WILMINGTON, NC (WWAY) -- A day after his fellow commissioners called for his resignation, New Hanover County Commissioner Brian Berger held a news conference of his own this evening. Despite what his colleagues want, a defiant Berger said he would not resign and blamed the other commissioners for the distractions caused by his personal life becoming public.
"I'm not gonna let individuals on the board, who for quite some time have had different ideas about the direction New Hanover County is going dictate to me whether or not I should be on the board," Berger said. "The reality is they were not among my supporters, but it is the people who elected me I have a responsibility to serve, as well as the people who did not vote for me. I take that responsibility seriously. I don't do a perfect job. I'm human. Fallible. I believe I have been an effective commissioner and will be more effective moving forward."
Berger said his presence on the commission has sparked debate and protected taxpayers against potentially harmful policies. He said without him he has no confidence that would continue.
"I know I do a very effective job when it comes to informing the public and making sure the public is aware of decision being made that affect their lives and their wallets," Berger said.
Berger also blamed his fellow board members for the distractions affecting the commission, claiming they have tried to exploit his personal issues for political gain.
"In hindsight, I've made some pretty stupid decisions in my personal life, but the constant hand-wringing and attention some other members of the board have devoted to my private life has in fact created a distraction the actual events did not create," Berger said.
Berger did apologize to the Wilmington Police Department and Chief Ralph Evangelous for saying the department lied on a report about the suicide attempt at Berger's home last week.
"If my e-mail was worded poorly, I apologize," Berger said.
Berger also explained why he did not address his recent personal issues at Tuesday's County Commission meeting. He said that discussing his personal problems was not appropriate for a regular commission meeting, and that he was not going to drag down the board from discussing the issues on the agenda by bringing them up. He said he always planned to talk about them after Tuesday's meeting, despite the fact he told WWAY Monday he might talk about them at Tuesday's meeting. Berger also told WWAY Monday he was considering resigning, but wanted to talk to the other commissioners first.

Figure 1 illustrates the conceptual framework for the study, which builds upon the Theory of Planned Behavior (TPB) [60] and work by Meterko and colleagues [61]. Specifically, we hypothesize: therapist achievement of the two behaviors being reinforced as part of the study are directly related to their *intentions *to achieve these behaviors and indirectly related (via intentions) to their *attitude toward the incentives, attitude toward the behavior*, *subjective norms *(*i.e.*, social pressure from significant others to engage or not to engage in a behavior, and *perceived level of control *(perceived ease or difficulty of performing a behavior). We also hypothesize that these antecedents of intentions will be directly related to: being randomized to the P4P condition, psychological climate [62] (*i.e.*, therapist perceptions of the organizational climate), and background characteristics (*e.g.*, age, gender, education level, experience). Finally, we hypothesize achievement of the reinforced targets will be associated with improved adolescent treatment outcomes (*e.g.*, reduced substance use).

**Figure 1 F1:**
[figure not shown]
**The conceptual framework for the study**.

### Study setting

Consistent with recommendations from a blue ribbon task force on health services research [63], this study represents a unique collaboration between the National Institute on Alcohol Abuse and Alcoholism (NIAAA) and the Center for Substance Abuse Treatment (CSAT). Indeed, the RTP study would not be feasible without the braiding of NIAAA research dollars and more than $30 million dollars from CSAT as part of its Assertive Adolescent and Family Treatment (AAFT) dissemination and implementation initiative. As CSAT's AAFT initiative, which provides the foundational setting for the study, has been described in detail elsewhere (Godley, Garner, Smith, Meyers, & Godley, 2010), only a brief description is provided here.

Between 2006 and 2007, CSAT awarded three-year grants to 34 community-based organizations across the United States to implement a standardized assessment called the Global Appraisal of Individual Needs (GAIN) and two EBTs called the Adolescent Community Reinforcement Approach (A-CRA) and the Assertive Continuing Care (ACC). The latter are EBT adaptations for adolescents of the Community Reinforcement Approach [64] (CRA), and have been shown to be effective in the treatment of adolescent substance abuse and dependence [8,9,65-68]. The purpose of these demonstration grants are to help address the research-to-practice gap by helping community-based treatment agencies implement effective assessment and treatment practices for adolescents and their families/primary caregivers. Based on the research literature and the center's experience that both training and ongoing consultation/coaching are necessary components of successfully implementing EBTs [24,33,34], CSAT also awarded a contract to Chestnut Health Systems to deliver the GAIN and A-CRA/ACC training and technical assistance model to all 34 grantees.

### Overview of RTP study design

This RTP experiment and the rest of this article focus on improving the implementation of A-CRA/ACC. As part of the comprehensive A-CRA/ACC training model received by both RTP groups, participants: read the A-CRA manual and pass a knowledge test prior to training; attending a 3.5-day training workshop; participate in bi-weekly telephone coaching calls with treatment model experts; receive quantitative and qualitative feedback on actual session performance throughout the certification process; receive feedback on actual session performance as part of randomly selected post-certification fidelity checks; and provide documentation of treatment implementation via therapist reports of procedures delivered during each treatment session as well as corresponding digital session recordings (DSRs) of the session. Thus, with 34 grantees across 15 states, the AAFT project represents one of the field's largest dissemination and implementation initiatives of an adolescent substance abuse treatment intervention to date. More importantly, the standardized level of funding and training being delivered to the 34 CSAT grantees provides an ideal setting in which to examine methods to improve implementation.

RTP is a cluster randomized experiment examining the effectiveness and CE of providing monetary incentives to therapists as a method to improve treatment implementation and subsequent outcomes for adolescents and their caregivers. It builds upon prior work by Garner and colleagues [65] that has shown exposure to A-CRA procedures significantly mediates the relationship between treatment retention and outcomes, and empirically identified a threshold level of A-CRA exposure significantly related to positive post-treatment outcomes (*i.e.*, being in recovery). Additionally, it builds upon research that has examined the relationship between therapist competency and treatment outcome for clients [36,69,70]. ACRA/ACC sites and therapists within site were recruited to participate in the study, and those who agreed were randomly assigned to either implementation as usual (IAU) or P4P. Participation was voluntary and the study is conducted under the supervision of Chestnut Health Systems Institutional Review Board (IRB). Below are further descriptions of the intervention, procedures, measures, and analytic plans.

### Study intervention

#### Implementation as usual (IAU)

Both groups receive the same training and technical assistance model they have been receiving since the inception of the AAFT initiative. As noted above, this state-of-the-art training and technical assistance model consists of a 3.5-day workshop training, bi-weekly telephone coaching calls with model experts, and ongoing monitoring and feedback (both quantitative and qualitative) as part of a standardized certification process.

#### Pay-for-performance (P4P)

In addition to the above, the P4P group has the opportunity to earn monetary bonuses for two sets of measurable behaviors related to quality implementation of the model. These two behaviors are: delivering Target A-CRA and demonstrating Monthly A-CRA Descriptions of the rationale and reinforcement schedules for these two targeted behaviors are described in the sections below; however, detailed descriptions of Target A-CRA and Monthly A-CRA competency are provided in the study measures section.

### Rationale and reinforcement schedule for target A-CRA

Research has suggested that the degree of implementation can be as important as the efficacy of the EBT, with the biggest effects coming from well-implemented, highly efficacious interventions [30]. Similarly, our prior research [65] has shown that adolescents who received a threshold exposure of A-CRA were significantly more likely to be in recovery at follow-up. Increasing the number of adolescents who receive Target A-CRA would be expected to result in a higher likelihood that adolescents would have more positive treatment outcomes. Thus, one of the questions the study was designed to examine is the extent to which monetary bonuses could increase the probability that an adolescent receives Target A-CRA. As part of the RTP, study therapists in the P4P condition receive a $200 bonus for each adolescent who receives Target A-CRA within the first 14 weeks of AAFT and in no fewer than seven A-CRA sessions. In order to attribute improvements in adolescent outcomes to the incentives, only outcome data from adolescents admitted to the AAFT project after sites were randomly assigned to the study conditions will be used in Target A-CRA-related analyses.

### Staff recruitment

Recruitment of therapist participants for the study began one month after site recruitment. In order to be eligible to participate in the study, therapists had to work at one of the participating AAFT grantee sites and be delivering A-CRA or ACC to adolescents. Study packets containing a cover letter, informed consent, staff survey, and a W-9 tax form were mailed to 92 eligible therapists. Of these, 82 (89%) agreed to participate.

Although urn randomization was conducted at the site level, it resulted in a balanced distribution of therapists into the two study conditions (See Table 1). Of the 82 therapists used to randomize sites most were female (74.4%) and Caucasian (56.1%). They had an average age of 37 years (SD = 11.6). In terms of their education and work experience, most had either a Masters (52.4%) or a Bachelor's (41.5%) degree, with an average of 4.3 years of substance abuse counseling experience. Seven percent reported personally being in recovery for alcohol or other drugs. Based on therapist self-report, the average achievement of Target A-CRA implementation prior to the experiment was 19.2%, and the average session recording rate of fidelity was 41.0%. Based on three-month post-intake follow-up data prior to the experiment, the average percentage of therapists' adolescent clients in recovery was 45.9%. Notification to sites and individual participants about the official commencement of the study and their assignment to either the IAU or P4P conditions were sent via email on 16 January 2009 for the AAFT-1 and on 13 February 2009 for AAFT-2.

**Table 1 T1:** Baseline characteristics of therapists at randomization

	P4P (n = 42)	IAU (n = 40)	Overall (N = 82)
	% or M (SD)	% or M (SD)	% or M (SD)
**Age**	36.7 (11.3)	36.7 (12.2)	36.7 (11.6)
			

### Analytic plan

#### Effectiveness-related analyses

"I can say unequivocally that that week was an aberration," Berger said of the two run-ins with police last week. "If I was to resign because of some issues in my personal life, which I am addressing in private where they belong, then isn't valid to ask for the resignation of commissioners who threaten violence against other elected officials and members of the general public?"
Berger was clearly referring to incidents involving Jason Thompson and Jonathan Barfield several months ago. Thompson invited Leland Mayor Walter Futch into the parking lot during a meeting on transportation issues. New Hanover County School Board members claimed Barfield threatened them over issues they disagreed with him on.
Berger said he is insulted by comments Barfield has made that he worries about threats to safety from Berger. Berger said he has no history of violence. He said while violence may be "the style" of other commissioners, it is not his.
Berger asked for forgiveness from citizens after apologizing for exposing them to "some aberrant and erratic behavior in my personal life."
"I'm not a very good politician. I'm not a politician at all. I don't have the charisma politicians usually have or the articulation, but I am sincere and genuine, and my comments this evening are just that," Berger said.
Despite the apology Berger refused to explain what led to him winding up in the hospital after the reported suicide attempt. He also refused to answer questions many residents and county employees have raised about how the judgment he has shown in his personal life may translate to his ability to govern.